As for the wow factor, this is as good as it gets in BC. I’ve been visiting this park since forever, and it never fails to impress.
While my family and I were checking out the surf conditions at Long Beach the other weekend, we came across dozens of these.
They’re velella velella ― a small animal about the length of my index finger. Related to the jelly fish, they are normally found hundreds of miles off shore. For some reason, they are sometimes washed ashore, which is what happened the other weekend on the beaches near Tofino. According to Tofino’s mayor, a marine biologist, it is a rare, but completely natural, event.
How cool that it happened the weekend we went to Tofino. (And how cool is it that Tofino’s mayor is a marine biologist?)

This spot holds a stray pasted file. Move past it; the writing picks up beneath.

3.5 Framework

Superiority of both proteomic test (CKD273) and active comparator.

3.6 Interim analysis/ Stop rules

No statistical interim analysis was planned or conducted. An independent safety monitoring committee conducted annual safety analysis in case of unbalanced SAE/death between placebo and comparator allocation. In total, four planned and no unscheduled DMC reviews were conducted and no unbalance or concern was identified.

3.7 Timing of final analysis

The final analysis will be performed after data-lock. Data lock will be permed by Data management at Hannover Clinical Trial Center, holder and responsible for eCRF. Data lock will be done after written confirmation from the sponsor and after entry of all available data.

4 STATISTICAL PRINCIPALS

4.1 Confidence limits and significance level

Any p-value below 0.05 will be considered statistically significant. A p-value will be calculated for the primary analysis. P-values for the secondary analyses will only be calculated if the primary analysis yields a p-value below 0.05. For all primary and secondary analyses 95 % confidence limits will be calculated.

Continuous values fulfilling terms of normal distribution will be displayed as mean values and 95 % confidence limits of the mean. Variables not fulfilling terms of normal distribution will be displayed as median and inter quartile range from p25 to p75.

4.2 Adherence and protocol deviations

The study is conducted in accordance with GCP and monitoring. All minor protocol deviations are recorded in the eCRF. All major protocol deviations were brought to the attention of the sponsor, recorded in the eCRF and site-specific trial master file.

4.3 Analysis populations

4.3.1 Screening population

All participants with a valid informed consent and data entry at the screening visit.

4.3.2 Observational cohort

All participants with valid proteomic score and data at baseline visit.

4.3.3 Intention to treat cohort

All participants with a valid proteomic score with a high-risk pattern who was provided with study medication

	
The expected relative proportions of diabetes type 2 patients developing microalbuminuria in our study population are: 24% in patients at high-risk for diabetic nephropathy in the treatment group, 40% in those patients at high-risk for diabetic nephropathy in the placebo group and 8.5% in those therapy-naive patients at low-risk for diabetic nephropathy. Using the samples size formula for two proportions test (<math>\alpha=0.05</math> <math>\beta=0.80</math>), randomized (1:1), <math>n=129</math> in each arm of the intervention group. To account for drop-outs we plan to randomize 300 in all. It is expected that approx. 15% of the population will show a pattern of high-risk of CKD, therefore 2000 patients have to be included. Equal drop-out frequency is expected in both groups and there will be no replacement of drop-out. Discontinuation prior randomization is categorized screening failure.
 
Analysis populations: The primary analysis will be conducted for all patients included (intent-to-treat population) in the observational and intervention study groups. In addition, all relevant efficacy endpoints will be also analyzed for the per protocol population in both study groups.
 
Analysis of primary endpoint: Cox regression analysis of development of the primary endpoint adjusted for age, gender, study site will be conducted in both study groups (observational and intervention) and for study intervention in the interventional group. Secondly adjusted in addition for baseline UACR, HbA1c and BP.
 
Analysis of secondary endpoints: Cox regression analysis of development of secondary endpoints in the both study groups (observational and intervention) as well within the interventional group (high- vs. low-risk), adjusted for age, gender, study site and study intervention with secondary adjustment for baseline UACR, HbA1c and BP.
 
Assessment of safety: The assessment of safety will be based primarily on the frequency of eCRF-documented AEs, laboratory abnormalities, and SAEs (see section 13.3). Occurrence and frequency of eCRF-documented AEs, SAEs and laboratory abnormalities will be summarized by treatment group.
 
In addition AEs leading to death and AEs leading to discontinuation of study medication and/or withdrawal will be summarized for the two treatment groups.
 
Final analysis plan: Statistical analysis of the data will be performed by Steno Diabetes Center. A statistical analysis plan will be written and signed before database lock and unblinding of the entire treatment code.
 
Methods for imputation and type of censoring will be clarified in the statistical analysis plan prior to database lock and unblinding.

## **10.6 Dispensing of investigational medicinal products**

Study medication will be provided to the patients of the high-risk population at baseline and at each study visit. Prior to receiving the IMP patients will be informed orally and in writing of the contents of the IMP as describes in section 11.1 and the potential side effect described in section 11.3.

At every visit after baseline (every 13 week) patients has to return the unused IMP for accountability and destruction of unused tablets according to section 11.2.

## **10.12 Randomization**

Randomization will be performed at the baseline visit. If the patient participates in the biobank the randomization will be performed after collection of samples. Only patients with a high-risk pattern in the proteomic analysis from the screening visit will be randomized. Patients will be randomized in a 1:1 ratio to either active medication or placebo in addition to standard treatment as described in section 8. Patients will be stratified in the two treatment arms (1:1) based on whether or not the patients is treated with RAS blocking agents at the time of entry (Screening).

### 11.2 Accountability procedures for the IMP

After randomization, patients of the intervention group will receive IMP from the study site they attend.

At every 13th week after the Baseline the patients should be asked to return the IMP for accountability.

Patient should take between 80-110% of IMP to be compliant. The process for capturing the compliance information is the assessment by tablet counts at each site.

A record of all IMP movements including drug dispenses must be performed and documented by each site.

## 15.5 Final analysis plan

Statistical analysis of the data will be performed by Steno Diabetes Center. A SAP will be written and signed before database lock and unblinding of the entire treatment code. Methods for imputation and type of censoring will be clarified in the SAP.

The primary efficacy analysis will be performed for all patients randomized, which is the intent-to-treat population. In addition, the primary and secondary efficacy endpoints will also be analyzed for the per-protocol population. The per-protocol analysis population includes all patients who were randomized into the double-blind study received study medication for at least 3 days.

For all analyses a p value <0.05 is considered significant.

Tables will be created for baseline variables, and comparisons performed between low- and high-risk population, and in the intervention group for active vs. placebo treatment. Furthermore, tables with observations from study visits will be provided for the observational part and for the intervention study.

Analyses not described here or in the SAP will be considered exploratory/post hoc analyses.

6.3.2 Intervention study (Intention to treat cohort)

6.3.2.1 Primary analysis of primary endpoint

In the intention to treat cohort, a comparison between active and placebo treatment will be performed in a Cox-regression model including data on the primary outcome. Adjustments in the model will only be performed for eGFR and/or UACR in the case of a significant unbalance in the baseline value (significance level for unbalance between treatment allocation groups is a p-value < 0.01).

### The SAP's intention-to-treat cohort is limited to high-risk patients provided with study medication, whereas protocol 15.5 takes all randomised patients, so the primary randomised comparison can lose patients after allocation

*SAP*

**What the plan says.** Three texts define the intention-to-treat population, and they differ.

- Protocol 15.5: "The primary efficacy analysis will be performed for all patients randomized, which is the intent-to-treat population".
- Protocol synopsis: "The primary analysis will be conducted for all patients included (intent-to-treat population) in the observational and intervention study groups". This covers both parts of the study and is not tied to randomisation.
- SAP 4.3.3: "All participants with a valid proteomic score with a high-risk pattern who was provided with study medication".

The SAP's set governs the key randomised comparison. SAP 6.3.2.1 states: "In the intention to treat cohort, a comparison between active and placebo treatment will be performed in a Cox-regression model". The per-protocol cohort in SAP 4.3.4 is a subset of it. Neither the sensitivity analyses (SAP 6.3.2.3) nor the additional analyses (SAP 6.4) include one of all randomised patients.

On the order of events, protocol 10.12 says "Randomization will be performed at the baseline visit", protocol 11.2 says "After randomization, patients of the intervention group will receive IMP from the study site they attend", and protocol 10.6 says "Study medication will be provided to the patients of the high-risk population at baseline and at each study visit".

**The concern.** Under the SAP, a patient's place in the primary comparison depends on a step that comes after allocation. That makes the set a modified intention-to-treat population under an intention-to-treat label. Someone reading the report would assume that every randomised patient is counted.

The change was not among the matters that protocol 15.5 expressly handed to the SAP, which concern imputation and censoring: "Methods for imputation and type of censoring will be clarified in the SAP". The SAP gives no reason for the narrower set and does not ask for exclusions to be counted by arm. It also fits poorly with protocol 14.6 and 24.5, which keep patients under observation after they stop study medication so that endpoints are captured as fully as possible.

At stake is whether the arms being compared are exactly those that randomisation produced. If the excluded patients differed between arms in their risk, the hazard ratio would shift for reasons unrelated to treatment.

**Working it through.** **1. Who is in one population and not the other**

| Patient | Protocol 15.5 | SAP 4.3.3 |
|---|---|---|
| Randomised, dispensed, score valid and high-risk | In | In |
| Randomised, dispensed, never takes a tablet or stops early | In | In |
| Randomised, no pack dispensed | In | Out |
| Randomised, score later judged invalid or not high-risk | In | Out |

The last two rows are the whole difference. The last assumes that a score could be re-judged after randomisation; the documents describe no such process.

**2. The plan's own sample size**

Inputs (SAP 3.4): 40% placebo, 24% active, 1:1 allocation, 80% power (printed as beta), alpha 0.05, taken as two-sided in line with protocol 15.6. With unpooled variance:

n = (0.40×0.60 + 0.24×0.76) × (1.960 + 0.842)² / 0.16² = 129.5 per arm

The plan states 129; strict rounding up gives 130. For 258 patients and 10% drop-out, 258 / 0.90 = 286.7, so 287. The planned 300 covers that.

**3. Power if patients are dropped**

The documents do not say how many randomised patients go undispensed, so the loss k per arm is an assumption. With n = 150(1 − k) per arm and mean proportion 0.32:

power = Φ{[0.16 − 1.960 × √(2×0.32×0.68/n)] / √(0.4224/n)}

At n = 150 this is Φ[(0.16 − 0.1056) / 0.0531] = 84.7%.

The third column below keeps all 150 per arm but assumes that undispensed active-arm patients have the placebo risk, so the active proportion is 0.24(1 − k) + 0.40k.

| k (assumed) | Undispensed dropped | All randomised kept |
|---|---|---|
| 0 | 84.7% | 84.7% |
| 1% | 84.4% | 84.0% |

I unexpectedly found myself in Tofino for a few hours on the long weekend ― and was so very pleased to be there.
The first Monday of August ― celebrated as BC Day in British Columbia ― is a statutory holiday in most of Canada, making the first weekend of August a blessed three days long just when you want it most: at the height of summer.
I say I “unexpectedly” found myself in Tofino because I was fully expecting to spend the entire weekend in and around the provincial park in mid-Vancouver Island where I was camping with almost half of my family. But when someone in your group rolls out of his tent and says, “Hey, let’s go to Tofino!” before you’ve even had a chance to finish that all-important first cup of coffee, you say, “OK?!”